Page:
Some peculiar properties of children's passives have long been observed in various languages such as an asymmetry between actional passives and nonactional passives. These peculiarities have been accounted for under the hypothesis that children's early passives are adjectival, and as such exhibit properties of adjectival passives in adult grammar. Under this hypothesis, a new prediction follows, namely that children's comprehension of passive predicates will vary depending upon the event structures of predicates. If a predicate has a target/result state in its event structure, it makes a good adjectival passive, and children will comprehend the predicate more easily. By contrast, if a predicate lacks a target/result state, it does not make a good adjectival passive, and children will comprehend the predicate less easily. This paper tested and confirmed this prediction in Korean children's passives. In a picture-aided comprehension task with 67 Korean children ranging from 3;10-8;8, we have found a contrast due to the event structures of predicates. The result shows that children are sensitive to the event structures of passive predicates, and thus provides additional support for the adjectival passive hypothesis.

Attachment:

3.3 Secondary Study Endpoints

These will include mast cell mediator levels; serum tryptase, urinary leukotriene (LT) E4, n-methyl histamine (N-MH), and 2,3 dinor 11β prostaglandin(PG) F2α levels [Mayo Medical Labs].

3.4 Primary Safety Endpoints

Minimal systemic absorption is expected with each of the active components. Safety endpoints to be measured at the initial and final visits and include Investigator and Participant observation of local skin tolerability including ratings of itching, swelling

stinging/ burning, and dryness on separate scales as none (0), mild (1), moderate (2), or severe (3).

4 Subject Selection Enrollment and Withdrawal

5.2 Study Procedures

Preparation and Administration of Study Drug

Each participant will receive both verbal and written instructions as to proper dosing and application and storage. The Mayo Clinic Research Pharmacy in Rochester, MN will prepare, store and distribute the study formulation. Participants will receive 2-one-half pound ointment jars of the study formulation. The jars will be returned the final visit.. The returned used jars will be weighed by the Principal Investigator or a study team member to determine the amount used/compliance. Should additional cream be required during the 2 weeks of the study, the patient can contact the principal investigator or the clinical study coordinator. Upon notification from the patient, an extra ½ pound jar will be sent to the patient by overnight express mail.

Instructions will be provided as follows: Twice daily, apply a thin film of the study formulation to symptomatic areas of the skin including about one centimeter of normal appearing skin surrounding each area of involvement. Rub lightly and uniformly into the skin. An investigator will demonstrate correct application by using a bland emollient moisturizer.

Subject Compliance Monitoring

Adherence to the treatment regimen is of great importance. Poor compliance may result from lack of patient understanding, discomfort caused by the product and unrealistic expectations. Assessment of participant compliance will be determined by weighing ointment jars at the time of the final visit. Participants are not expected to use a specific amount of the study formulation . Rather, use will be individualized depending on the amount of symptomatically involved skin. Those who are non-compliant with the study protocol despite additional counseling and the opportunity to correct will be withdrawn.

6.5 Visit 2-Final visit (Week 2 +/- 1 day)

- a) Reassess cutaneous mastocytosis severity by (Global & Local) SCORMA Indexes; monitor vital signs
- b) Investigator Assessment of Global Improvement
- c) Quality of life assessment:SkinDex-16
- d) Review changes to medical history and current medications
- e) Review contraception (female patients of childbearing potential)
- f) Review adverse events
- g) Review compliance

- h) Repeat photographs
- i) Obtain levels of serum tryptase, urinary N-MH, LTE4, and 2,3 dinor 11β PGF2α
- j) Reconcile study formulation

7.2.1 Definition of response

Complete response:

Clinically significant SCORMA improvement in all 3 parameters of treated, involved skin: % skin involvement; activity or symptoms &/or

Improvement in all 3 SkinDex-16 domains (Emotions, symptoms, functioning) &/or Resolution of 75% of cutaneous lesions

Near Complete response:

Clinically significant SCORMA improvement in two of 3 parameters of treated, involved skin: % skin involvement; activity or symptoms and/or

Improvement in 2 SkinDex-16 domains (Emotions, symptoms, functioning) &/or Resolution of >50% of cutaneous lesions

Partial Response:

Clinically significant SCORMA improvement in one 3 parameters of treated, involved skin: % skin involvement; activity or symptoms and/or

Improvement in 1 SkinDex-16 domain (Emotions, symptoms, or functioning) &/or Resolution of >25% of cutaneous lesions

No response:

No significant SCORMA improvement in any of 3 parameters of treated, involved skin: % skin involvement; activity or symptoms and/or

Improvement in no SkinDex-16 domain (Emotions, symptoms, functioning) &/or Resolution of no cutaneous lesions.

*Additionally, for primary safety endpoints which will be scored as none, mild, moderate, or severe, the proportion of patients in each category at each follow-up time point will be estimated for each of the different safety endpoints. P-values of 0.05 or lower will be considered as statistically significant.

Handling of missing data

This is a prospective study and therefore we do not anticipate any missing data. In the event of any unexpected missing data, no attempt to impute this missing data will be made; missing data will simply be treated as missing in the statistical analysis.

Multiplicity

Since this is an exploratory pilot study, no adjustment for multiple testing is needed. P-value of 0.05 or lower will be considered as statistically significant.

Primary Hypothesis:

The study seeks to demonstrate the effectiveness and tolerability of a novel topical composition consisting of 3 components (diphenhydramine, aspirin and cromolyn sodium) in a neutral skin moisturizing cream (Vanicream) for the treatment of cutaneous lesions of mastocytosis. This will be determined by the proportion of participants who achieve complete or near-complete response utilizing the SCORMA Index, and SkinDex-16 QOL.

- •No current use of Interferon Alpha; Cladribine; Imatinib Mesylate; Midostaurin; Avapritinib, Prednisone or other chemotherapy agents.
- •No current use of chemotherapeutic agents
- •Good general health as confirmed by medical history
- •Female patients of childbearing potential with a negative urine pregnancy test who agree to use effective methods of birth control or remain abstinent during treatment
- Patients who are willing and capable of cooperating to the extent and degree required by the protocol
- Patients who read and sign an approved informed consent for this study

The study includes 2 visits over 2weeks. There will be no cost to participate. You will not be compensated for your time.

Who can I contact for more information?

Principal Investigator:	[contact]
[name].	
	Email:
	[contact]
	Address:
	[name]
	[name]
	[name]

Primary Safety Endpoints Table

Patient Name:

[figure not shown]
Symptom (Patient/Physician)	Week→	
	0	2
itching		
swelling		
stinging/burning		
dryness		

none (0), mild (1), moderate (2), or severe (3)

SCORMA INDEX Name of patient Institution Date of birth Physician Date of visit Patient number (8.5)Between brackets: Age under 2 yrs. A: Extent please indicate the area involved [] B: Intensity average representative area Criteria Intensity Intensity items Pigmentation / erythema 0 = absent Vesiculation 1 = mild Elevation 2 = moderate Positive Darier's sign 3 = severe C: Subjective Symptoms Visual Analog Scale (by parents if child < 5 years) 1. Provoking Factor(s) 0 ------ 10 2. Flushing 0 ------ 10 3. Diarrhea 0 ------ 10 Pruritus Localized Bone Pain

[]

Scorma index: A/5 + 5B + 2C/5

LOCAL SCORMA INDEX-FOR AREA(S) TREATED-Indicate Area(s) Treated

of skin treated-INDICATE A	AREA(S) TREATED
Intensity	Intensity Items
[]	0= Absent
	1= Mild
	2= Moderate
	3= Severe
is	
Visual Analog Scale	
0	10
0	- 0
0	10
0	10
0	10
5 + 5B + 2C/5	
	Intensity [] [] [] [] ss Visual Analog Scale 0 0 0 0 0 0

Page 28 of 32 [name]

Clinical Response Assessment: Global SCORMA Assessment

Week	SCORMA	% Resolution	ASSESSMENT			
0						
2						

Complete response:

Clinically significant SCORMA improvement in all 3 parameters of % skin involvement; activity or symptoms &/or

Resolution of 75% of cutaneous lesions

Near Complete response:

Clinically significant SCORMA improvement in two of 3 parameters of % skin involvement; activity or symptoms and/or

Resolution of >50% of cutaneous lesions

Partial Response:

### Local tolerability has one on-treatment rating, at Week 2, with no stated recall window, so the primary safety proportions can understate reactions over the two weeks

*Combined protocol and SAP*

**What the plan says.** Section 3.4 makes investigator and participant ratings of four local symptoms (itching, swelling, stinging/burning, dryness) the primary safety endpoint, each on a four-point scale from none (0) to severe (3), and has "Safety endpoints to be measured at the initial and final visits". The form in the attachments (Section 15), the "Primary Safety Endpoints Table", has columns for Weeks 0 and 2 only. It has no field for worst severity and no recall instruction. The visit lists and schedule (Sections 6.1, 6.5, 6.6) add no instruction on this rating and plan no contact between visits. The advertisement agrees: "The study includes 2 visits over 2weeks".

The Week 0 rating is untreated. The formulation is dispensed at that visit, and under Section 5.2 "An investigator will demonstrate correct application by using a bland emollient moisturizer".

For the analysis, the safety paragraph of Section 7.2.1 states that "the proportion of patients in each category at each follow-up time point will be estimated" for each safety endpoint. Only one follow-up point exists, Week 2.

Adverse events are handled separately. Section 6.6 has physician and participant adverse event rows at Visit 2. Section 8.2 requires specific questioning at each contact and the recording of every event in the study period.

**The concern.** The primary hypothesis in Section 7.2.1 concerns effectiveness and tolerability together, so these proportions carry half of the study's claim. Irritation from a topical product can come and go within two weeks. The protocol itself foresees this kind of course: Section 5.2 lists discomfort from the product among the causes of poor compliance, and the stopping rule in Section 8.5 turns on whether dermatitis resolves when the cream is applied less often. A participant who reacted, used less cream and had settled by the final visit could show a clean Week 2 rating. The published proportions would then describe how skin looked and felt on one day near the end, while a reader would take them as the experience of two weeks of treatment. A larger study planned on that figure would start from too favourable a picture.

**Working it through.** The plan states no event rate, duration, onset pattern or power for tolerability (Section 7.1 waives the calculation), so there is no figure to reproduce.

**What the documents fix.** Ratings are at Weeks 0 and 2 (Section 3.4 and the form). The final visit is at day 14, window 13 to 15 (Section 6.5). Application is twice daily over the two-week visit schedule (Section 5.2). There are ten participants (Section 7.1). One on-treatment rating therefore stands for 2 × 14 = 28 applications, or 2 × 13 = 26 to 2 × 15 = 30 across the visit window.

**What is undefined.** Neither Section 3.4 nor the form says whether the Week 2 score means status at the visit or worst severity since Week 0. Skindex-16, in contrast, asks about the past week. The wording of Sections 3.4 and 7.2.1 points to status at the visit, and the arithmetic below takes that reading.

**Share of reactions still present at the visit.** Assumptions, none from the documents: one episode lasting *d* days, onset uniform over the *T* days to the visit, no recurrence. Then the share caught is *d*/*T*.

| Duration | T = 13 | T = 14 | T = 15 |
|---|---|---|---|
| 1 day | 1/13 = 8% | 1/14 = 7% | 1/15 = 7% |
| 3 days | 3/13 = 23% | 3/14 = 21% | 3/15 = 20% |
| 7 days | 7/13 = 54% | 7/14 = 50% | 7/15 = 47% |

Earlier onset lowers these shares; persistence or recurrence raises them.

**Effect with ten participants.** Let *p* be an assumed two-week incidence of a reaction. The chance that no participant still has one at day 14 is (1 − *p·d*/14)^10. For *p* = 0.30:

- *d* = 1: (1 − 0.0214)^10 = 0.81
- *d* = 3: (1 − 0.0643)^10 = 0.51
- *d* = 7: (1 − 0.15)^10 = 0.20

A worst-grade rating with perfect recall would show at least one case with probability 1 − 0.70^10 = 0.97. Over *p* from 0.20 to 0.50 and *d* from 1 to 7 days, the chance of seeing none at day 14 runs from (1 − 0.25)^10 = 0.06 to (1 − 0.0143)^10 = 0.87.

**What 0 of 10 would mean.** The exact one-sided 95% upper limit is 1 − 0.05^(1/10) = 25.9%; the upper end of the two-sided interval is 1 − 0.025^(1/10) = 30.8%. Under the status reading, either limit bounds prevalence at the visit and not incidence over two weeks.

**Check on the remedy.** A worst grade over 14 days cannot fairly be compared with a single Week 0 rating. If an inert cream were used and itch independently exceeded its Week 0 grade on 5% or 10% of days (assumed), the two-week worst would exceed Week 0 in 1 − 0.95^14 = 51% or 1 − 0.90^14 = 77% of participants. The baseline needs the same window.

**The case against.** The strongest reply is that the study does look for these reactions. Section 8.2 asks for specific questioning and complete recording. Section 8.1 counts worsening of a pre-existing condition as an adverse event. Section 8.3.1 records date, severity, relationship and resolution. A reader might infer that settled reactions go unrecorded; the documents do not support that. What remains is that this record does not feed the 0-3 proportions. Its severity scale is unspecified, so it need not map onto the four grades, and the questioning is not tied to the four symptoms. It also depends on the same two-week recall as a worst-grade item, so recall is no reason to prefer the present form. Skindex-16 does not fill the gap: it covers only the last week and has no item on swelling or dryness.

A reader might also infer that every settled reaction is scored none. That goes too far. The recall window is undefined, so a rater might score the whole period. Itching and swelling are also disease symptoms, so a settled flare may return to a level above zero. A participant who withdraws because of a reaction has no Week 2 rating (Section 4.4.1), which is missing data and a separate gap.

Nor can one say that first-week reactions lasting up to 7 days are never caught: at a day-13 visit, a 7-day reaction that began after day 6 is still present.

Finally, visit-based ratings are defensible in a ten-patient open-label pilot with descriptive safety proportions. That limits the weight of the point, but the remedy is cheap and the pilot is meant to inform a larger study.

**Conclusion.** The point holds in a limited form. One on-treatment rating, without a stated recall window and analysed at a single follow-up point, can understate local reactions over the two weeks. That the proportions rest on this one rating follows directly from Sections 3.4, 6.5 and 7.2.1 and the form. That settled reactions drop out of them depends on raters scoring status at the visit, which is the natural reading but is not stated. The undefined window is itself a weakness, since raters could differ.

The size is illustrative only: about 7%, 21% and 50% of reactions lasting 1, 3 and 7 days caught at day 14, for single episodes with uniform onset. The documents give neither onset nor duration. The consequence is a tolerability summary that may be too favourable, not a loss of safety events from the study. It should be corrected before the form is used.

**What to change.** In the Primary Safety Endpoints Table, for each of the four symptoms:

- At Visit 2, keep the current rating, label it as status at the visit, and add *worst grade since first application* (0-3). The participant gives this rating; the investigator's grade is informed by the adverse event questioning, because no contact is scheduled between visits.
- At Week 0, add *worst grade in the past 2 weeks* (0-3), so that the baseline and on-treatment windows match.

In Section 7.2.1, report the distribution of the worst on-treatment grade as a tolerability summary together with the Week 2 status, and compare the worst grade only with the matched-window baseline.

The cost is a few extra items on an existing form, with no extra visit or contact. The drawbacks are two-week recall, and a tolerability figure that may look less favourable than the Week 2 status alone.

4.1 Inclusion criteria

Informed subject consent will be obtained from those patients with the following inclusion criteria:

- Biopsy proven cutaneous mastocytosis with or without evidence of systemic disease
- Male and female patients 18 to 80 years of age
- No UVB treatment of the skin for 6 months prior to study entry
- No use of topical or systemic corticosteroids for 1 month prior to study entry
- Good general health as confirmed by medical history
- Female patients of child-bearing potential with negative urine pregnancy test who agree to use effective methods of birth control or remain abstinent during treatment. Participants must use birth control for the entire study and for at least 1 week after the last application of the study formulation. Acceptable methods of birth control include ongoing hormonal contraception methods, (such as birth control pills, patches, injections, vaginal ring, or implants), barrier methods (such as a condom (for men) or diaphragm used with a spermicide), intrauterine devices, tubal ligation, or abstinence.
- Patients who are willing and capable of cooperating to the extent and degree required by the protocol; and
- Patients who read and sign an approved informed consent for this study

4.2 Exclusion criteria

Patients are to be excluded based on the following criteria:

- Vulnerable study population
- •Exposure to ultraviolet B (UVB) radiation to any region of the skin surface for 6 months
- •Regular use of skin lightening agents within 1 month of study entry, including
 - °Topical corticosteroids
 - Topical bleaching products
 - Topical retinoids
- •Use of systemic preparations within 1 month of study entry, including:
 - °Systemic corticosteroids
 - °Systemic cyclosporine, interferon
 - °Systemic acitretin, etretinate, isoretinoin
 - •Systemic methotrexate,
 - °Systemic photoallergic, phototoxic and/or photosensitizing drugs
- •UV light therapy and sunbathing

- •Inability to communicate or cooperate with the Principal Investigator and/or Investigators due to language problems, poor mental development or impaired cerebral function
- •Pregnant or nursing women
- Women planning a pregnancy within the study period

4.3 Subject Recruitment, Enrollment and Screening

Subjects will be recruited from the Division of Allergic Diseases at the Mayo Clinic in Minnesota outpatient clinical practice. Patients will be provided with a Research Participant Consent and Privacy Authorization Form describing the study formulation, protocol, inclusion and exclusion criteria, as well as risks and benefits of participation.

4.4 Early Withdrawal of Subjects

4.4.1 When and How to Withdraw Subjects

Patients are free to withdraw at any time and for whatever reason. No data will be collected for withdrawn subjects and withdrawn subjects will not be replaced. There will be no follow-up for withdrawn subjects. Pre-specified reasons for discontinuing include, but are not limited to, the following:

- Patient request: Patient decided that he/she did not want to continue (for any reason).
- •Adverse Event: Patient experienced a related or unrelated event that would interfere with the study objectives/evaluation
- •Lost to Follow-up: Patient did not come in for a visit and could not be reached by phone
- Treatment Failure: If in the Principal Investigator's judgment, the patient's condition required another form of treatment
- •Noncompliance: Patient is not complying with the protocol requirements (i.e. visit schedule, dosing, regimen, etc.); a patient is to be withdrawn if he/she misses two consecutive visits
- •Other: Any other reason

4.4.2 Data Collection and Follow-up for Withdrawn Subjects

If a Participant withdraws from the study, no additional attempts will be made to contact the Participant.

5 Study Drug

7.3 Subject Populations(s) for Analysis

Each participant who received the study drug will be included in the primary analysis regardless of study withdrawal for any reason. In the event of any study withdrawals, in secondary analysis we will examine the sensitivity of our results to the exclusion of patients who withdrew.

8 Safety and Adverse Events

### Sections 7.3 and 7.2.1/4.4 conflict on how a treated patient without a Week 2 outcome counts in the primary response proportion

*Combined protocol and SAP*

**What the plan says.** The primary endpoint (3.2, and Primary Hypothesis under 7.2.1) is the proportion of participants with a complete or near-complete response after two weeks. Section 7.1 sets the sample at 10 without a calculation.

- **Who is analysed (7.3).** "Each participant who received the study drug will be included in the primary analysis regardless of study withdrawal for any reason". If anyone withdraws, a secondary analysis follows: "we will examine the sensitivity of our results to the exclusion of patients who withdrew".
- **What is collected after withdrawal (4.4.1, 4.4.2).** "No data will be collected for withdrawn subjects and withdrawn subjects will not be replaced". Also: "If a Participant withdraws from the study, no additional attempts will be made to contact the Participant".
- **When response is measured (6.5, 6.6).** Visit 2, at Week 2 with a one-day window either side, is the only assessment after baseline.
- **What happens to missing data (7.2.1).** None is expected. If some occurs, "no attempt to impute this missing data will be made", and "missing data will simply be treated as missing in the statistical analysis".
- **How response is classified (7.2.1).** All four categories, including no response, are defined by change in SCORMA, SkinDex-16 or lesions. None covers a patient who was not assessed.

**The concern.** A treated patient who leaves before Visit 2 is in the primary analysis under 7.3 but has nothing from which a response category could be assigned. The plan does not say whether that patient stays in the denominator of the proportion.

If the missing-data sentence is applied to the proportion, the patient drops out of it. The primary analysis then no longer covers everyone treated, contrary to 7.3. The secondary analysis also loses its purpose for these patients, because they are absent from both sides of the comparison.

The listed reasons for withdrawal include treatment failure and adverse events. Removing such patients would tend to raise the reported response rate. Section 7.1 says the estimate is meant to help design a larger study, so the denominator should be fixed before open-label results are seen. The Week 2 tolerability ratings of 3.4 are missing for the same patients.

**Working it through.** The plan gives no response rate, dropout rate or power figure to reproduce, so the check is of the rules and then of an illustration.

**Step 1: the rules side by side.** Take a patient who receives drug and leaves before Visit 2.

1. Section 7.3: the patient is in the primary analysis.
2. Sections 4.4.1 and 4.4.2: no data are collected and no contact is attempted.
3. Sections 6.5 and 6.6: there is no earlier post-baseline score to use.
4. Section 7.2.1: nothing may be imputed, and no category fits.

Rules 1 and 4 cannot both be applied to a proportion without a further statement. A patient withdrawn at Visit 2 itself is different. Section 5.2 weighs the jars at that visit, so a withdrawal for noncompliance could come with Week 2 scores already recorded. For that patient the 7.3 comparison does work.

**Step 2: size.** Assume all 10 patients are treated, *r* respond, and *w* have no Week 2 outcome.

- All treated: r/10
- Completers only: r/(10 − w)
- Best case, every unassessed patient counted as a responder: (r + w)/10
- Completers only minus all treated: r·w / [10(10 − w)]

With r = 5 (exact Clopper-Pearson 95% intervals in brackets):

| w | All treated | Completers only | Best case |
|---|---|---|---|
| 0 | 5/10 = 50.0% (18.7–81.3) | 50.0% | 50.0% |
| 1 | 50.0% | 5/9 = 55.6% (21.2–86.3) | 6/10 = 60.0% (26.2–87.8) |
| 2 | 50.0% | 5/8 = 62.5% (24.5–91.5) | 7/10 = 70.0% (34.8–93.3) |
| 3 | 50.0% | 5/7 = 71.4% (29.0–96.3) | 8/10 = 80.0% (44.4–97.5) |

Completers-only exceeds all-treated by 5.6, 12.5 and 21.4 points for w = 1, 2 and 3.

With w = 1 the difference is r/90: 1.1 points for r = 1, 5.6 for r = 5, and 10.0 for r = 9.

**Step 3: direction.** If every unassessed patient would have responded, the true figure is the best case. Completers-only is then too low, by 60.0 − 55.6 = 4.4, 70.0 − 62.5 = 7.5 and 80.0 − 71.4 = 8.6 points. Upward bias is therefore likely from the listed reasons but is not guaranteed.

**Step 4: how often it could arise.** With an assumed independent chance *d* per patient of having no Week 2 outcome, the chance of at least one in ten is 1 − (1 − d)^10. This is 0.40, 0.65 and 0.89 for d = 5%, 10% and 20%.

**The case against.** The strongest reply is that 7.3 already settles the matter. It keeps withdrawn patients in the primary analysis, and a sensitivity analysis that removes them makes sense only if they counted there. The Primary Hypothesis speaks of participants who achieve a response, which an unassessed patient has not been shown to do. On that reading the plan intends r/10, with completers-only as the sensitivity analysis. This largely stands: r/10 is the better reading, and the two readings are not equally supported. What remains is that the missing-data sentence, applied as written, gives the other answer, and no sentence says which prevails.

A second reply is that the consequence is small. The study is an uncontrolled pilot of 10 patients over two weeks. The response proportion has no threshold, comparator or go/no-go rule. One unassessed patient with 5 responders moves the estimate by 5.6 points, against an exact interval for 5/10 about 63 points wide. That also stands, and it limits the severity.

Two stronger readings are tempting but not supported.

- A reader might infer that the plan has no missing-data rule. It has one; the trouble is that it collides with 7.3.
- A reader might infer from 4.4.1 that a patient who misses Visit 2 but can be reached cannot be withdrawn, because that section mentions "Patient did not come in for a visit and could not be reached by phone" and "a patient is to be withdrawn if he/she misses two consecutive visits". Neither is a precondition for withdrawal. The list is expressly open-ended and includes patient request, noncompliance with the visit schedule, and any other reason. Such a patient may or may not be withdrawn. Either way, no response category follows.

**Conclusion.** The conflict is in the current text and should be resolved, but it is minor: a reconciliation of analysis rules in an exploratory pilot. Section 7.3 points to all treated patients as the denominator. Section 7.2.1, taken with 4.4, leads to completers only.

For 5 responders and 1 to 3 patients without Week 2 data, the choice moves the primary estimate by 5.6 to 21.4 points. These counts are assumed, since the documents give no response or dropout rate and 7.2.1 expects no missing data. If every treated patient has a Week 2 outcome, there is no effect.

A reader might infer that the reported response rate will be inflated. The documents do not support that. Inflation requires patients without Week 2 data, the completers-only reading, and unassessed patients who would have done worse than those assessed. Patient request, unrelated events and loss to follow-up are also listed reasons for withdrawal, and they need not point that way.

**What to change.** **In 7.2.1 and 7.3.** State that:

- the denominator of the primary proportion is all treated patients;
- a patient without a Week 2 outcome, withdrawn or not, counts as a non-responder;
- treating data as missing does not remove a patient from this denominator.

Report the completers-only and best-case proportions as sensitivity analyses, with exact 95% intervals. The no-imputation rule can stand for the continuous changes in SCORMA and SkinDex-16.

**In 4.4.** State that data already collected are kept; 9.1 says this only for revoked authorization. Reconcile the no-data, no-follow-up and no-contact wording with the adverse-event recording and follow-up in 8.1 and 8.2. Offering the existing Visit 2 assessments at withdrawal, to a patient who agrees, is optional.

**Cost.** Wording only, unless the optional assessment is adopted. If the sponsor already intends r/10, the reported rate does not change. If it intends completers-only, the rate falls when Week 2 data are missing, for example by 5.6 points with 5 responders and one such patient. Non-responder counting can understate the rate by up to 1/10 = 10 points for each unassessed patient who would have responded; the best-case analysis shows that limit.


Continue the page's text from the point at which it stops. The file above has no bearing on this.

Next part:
Mendeley saves you time finding and organizing research
Choose a citation style from the tabs below